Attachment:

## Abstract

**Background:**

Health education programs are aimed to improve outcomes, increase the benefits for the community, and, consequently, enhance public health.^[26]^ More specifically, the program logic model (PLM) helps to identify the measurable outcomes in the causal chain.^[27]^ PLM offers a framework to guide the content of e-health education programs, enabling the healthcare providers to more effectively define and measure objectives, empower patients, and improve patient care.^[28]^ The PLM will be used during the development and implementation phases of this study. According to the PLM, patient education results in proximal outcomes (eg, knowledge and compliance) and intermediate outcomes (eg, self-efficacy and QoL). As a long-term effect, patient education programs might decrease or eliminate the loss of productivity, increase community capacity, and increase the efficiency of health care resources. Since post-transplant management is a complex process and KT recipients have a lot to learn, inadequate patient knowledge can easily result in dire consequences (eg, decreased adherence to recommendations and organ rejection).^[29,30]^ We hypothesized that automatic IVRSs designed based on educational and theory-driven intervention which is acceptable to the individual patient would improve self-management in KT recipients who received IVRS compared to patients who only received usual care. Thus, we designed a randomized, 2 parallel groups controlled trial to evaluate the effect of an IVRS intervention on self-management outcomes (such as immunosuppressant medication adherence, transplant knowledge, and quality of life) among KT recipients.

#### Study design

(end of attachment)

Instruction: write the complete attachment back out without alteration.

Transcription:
## Abstract

**Background:**

Health education programs are aimed to improve outcomes, increase the benefits for the community, and, consequently, enhance public health.^[26]^ More specifically, the program logic model (PLM) helps to identify the measurable outcomes in the causal chain.^[27]^ PLM offers a framework to guide the content of e-health education programs, enabling the healthcare providers to more effectively define and measure objectives, empower patients, and improve patient care.^[28]^ The PLM will be used during the development and implementation phases of this study. According to the PLM, patient education results in proximal outcomes (eg, knowledge and compliance) and intermediate outcomes (eg, self-efficacy and QoL). As a long-term effect, patient education programs might decrease or eliminate the loss of productivity, increase community capacity, and increase the efficiency of health care resources. Since post-transplant management is a complex process and KT recipients have a lot to learn, inadequate patient knowledge can easily result in dire consequences (eg, decreased adherence to recommendations and organ rejection).^[29,30]^ We hypothesized that automatic IVRSs designed based on educational and theory-driven intervention which is acceptable to the individual patient would improve self-management in KT recipients who received IVRS compared to patients who only received usual care. Thus, we designed a randomized, 2 parallel groups controlled trial to evaluate the effect of an IVRS intervention on self-management outcomes (such as immunosuppressant medication adherence, transplant knowledge, and quality of life) among KT recipients.

#### Study design